18. Now that's what I call a fine collection...What a wonderful outfit, complete with all the cases and accessories. Great presentation, Louis, and the images are as good as we've come to expect; #'s 1, 2, & 3 would be running neck and neck for my choice of favourite. Thanks for a great post.
  19. Holy Toledo, that camera is awesome, Louis! That shiny steel finish with all the knobs make it look like a fancy pocket watch. And your pictures are amazing. I especially liked "Trees Against A Wall" and the portrait of Alex. Everything is so incredibly sharp, and it looks you really nailed the exposure.
  20. i looked at this camera for a long time - a real work of art! And excellent pics. thanks for the post.
  21. A wonderful presentation for a very deserving LTM 35mm rangefinder. The innovative variable, 50/100/135 focal length viewfinder developed by Canon deserves another mention.
    It's awesome that you have such a full system of lenses and accessories for the IIF2. For example: I used to have a Canon P and was never able to acquire the tripod attachment that centered the lens with the head of the tripod. You have both the tripod attachment and its case.
    As for the lens signature when shot wipe open, just go with the flow. My modern AF lens for my digital Nikon aren't that sharp or contrasty in the corners wide open and they vignette by at least an f/stop.
  22. Louis--really nice!
    Great photos, too.
    What is the "Auto Up" accessory?
  23. Looks like the Auto-Up is a close focus diopter along with goggles to correct the RF and VF.
  24. Louis - I just had glimpse of your gallery. I must say, it's very impressive.
  25. Very enjoyable. I rmember Konica ued to sell an "Auto Up" accessory for the C35. I think it must be a clumsy translation of a Japanese term.
  26. Hi Louis,
    Great post and remarkable pictures! We must commend you for your decision not to put the camera directly in a safe. Keep posting your results!
  27. The finders even on this last generation of Canon bottom-loaders are still pretty "squinty". I got a IV-SB2 to "improve" on my II-F, and it was a rather small improvement in the finder. A Canon P, 7, or 7s is a totally different experience, which is more like a Leica M. (But none of the Canon rangefinders have the "sharp edged" moving image of a Leica M, that's unique to that much more complicated rangefinder.) That's why my primary rangefinder camera is my Canon 7s.
  28. As for construction quality, both my II-F and IV-SB2 are quite beautiful inside. I think the parts quality and precision are higher than my Leica IIIa. Leica had a lot of "select at test" parts, and may have had to adjust (file) parts at test. Canon looks to have taken Deming's approach to heart, everything looks so precise inside, I suspect that there was a lot less fiddling to get the cameras working.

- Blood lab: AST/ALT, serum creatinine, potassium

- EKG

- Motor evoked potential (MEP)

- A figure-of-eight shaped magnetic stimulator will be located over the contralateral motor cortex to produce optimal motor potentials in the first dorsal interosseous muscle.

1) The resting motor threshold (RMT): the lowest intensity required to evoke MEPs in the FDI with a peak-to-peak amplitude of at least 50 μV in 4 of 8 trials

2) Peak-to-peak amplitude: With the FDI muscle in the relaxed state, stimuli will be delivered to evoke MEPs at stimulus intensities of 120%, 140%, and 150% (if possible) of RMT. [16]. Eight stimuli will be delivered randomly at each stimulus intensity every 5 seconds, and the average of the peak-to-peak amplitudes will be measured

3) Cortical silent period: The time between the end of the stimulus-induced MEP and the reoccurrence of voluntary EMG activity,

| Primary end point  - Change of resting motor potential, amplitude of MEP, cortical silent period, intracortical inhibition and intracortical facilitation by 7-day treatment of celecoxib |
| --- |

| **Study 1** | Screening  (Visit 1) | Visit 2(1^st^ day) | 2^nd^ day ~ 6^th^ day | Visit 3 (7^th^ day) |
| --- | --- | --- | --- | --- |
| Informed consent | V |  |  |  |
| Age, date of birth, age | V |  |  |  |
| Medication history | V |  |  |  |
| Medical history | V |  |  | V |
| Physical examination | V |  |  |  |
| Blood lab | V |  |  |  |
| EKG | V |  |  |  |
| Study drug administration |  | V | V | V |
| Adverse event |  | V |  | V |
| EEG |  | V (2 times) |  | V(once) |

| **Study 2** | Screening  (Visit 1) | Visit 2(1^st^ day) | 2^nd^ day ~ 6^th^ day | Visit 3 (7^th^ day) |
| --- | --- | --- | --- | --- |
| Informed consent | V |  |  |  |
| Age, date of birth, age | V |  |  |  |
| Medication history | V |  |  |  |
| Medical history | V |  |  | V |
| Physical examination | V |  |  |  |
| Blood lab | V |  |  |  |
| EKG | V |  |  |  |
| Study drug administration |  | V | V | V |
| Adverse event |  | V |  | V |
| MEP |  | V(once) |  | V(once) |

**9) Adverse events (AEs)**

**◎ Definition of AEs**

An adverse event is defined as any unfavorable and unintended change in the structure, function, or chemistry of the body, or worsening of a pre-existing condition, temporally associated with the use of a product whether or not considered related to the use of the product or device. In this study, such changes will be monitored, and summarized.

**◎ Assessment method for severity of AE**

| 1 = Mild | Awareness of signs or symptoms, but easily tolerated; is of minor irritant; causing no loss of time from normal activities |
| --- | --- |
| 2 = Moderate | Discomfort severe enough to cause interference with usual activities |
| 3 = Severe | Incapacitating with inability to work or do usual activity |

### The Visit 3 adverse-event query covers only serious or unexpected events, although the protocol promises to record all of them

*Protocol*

Painful side is that it's harder to change the shutter curtains on the Canon, since they have to be absolutely precisely located on a jig that isn't available anymore. On the Leica IIIc and later, there's adjustment points for the 1/500 and 1/1000 shutter speeds that make assembly of the shutter curtains far less critical.
  29. gorgeous! i'm officially envious.
  30. Wonderful story, pictures, and camera p o r n.
    Even though I've not been tempted by these before, envy is certainly the emotion of the day. Thanks for sharing.
  31. Louis -- wonderful story, and your photos are excellent. That's one fine camera.
  32. It is a beautiful camera and I think you should put lots of films through it. They really are for using while film is still available and I am really pleased that you have exhibited here.
  33. Wow, Louis. Those are really very nice pictures, especially the portrait. The camera is a beauty as well but what you consistently do with them amazes me. I think I've gotten more inspiration from your photos and Rick Drawbridge's than any books or magazines I've looked at anytime recently. Thanks very much for another outstanding post.
  34. What a nice surprise to come home from work and see all these replies. Thank you all so much. I appreciate your comments, contributions and kind words about the post and these few humble pictures.
  35. awahlster

    awahlster Moderator

    Very Nice Louis I have a 1951 model III with a Rapid Winder on the bottom and I have the 35mm f1.8 and 50mm f1.8 lenses for it. Both the black and chrome late 50's early 60's era lenses. A pleasure to play with.
  36. Great fine and images. Thanks for sharing.